Leading favourite Cadel Evans of Australia finally took possession of the Tour de France yellow jersey Monday after a thrilling end to the 10th stage.
Italian Leonardo Piepoli of the Saunier Duval team won the 156km ride from Pau to Hautacam in the Pyrenees, which saw the collapse of several big favourites including Spaniard Alejandro Valverde.
Evans, who rides for Silence-Lotto, now leads the race by just one second from Luxemburger Frank Schleck of the CSC-Saxo Bank team, with American Christian Vande Velde of Garmin-Chipotle in third place at 38 seconds.
"I can't believe it now and I couldn't believe it on the podium," said Evans, who has arguably experienced the most dramatic 24 hours of his life. "Yesterday was by far my Tour low and today it's definitely my Tour high. Only 26 hours have passed and it's been a bit of a rollercoaster."
The Australian's performance on what was a thrilling day of bike racing in the Pyrenees mountains was impressive, especially as a crash at nearly 60km/h on Sunday threatened to end his bid to go better than last year's runner-up place.
On the ninth stage the 31-year-old former mountain biker bravely brushed off injuries to his shoulder, knee, elbow and thigh to finish still second overall at six seconds behind Kim Kirchen.
After being "patched up, but in pain" for the start of the 10th stage in Pau, Evans then overcame the loss of all of his teammates as CSC pushed the pace hard on the 17.7km climb over the summit of the Col du Tourmalet.
Left on his own during the 14.4km climb to the summit finish here, Evans looked in trouble when Frank Schleck, who began the day with a deficit of 1:50 to the Australian, attacked early on.
However, Evans worked himself back into contention and eventually finished the rest of the climb in the company of Russian Denis Menchov, Spaniard Carlos Sastre, American Christian Vande Velde and Italian climber Riccardo Riccò, all of whom crossed the line 2:17 behind Piepoli and 1:49 behind Schleck.
Although he cites Luxembourg national champion Schleck as a big threat, Evans admits he will now have to be vigilant of Menchov, who is fifth overall at 57 seconds.
"It's going to be difficult, we don't have the strongest team in the race but we just have to be satisfied with what we did today - and we'll give it (the rest of the race) some thought tomorrow," added Evans. "Frank Schleck is my closest rival so I think he'll be the biggest threat for now. But Menchov, for me, is one of the strongest in the top ten over a three-week race."
Schleck, whose attack on the Hautacam left younger brother Andy struggling and virtually out of contention at 8:34 behind Evans, said: "I'm disappointed not to take the yellow jersey, but the Tour is far from finished."
In fourth place overall is Austrian Bernard Kohl of Gersolsteiner, with Sastre - the CSC's official team leader - in fifth place at 1:28.
Kohl, 26, was ecstatic: "I'm in dreamland. I knew I had great form but I didn't think I would find myself up there."
Vande Velde was equally happy, having managed to stay with Evans' group to keep himself in contention.
The 32-year-old American - who spent six years riding with Lance Armstrong's US Postal team - believes the race is now wide open.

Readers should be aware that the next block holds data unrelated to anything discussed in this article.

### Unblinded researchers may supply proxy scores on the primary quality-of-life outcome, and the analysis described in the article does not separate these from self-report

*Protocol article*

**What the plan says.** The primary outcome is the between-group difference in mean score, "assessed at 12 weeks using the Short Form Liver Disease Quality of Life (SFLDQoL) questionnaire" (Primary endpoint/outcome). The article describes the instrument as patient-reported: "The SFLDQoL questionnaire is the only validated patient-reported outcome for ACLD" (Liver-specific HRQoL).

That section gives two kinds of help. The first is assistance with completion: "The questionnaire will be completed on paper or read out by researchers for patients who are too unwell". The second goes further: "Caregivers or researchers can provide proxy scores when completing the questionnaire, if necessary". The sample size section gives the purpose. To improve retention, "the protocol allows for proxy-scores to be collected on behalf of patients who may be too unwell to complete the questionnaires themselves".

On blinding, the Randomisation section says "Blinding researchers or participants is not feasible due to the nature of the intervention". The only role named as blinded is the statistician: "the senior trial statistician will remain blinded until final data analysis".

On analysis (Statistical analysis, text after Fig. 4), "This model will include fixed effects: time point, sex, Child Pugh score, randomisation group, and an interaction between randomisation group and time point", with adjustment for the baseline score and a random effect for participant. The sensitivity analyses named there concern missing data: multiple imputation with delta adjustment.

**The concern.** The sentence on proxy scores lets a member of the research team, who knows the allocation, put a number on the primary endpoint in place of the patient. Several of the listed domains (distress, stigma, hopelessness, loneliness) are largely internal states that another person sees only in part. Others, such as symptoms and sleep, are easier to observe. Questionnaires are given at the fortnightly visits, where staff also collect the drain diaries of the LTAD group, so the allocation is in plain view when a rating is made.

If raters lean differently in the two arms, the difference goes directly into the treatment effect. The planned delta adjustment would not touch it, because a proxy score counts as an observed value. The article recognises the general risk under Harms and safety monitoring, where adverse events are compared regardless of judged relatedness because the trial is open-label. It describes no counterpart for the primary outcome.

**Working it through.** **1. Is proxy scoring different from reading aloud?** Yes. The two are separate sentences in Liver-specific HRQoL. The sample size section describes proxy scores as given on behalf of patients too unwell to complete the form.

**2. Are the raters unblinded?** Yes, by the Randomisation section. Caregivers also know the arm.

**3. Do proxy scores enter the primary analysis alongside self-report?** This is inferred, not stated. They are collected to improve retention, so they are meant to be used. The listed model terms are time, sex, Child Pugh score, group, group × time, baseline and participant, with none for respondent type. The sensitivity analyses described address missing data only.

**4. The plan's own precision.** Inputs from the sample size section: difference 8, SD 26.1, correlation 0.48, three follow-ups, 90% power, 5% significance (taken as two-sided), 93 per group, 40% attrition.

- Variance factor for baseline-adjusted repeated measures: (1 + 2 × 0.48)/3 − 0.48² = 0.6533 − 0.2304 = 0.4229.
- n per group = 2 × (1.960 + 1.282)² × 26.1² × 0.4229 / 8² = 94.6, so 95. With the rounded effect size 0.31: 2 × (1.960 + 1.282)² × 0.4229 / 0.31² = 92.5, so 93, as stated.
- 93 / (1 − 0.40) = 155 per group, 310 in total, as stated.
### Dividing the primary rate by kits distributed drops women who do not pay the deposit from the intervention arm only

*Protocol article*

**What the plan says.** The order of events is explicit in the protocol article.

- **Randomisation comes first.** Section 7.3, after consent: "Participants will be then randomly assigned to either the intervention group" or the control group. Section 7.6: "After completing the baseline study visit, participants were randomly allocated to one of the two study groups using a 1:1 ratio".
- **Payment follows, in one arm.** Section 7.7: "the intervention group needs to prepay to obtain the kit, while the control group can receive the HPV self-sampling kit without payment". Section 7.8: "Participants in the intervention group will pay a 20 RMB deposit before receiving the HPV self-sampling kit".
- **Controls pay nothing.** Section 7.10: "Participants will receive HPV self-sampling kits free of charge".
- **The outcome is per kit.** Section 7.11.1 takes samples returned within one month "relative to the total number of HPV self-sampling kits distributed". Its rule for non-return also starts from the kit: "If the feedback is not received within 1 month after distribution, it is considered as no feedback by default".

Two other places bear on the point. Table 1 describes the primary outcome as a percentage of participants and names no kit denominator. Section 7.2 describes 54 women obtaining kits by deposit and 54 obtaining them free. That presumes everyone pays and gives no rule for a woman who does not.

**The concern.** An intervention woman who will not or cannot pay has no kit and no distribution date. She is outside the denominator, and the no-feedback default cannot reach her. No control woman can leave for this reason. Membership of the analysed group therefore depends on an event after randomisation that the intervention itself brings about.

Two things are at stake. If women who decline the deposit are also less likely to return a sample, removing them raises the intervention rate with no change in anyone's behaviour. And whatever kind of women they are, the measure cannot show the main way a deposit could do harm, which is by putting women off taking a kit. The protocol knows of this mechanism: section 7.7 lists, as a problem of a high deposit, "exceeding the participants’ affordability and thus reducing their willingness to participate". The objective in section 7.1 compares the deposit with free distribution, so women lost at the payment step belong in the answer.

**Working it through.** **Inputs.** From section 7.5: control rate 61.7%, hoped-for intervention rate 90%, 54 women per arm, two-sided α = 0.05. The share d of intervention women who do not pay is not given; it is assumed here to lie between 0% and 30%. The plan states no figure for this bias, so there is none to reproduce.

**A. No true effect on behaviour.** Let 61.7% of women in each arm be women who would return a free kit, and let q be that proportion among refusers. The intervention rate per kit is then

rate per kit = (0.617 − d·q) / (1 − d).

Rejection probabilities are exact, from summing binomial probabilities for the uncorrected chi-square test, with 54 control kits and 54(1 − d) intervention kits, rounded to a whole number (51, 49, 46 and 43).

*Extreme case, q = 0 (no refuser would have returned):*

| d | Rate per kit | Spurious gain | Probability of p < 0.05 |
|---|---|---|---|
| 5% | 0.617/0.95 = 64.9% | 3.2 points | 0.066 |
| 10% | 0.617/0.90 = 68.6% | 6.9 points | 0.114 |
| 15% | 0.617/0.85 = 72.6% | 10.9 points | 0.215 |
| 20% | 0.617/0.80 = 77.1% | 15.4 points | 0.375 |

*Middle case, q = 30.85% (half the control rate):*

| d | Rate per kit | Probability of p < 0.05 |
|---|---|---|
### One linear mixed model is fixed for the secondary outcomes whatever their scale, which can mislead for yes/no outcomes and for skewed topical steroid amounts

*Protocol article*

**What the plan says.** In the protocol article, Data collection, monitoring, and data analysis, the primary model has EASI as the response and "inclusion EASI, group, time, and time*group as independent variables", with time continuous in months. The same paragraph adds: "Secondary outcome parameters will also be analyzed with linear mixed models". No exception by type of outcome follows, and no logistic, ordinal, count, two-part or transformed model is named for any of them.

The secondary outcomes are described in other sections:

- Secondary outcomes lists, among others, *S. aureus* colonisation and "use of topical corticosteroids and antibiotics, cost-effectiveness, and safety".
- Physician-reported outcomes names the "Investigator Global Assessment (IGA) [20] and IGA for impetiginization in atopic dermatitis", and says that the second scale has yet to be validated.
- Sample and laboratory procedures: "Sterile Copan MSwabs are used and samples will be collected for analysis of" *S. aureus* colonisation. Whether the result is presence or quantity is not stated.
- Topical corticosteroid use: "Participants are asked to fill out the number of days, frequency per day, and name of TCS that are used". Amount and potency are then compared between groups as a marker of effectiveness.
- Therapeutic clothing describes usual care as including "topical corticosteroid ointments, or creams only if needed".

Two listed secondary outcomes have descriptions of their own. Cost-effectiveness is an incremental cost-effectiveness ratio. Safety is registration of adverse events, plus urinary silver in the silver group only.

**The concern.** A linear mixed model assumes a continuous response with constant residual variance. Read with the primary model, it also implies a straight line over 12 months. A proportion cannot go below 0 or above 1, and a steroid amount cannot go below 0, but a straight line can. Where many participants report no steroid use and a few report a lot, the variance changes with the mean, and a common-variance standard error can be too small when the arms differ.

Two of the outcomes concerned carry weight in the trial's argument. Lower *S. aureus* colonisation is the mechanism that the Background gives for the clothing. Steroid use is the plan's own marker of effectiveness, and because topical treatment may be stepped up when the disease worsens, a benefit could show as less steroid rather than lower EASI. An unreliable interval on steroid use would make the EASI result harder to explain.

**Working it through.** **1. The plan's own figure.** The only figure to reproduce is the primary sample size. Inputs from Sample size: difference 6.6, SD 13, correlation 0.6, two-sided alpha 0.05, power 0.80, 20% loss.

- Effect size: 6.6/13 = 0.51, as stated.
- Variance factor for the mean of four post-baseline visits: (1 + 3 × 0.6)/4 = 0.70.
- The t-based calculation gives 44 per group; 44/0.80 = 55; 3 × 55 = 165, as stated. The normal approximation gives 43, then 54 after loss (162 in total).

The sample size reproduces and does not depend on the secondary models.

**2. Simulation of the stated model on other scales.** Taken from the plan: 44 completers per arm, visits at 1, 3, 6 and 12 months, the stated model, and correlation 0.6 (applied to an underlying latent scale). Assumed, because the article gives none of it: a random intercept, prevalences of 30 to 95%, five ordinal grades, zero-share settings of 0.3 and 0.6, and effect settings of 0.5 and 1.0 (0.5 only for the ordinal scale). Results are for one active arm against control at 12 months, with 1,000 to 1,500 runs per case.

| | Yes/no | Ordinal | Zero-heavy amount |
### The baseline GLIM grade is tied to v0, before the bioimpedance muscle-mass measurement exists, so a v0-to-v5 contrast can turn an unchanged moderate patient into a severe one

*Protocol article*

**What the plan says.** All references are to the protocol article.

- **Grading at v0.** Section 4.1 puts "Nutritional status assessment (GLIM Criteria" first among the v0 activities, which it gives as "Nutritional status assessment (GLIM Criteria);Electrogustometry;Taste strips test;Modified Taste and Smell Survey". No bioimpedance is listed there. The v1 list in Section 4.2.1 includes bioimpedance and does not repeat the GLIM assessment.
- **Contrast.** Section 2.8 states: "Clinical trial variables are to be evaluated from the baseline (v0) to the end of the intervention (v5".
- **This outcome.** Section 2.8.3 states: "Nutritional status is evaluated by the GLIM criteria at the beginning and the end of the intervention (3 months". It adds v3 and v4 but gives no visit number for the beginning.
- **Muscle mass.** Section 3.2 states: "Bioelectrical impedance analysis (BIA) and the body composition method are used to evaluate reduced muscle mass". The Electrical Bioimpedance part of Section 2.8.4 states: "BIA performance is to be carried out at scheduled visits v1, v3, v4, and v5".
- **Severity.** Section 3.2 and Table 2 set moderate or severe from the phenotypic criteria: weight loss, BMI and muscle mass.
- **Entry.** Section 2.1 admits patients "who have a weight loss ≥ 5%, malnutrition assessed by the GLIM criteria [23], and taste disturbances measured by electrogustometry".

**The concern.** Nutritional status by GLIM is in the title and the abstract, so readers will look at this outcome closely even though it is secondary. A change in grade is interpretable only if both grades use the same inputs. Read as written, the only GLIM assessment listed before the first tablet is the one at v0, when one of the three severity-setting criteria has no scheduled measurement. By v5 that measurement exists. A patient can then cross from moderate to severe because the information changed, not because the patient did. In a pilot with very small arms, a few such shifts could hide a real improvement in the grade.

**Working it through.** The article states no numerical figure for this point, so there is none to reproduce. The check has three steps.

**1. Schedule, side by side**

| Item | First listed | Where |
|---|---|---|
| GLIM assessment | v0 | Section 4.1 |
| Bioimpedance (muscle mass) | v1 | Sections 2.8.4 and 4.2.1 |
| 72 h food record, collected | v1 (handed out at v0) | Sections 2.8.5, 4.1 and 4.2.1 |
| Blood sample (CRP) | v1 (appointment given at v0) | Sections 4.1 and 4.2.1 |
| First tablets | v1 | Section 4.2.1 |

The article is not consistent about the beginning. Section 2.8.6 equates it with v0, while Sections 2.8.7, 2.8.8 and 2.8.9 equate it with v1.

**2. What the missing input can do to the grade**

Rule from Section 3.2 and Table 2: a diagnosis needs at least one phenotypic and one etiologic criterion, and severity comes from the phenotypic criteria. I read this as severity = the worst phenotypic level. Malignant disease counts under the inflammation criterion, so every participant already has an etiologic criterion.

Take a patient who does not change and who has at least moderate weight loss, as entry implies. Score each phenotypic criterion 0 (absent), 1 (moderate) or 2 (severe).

"To be third after the first ten days is great. From now on everyone's going to be playing off each other," he said. "This is not the top ten that I would have expected by this stage of the race. I didn't expect Valverde to be this far back. It's going to make for an interesting Tour."
Overnight leader Kim Kirchen fell to seventh at 1:56 behind Evans, who will now go into Tuesday's rest day glad of the chance to rest having injured his shoulder in a heavy crash on the ninth stage.
"I felt shocking at the start (of the stage), but as you do the body readapts. The team doctor patched me up," said Evans, who becomes the first Australian to wear the yellow jersey since sprinter Robbie McEwen in 2004.
For the first time since the great Phil Anderson, an Australian rider has a chance of winning the Tour de France.
Evans's team manager, Marc Sergeant, played down the suggestion that having the race lead would be an obstacle to their wish to have it in Paris on July 27.
"We've worked very hard, four years, to be here and now Cadel is on the podium in yellow. We have to enjoy this moment," Sergeant told AFP. "We have to put this in perspective. This morning no one was really sure how he was feeling. He was sore and stiff all over this morning, but he was good. He stayed with all the big favourites, Menchov, Sastre, the only one who was dangerous was Schleck - and okay, one second, on the good side."
Kirchen was not the only serious contender to suffer on the first stage of the race to feature climbs which are so difficult they are unclassified. He finished 4:19 behind Piepoli and over two minutes behind Evans's small group to lose the race lead he took after the sixth stage.
Valverde meanwhile had arguably his worst day on the Tour de France, the Caisse d'Epargne leader tumbling down the standings. He is now 4:41 behind Evans in 14th place after finishing 5:52 behind Piepoli.
Italian Damiano Cunego also showed the limits of his yellow jersey ambitions on a day which saw him drop well out of contention, the Lampre climber dropping to 16th overall at 5:37.
© BikeRadar & AFP 2008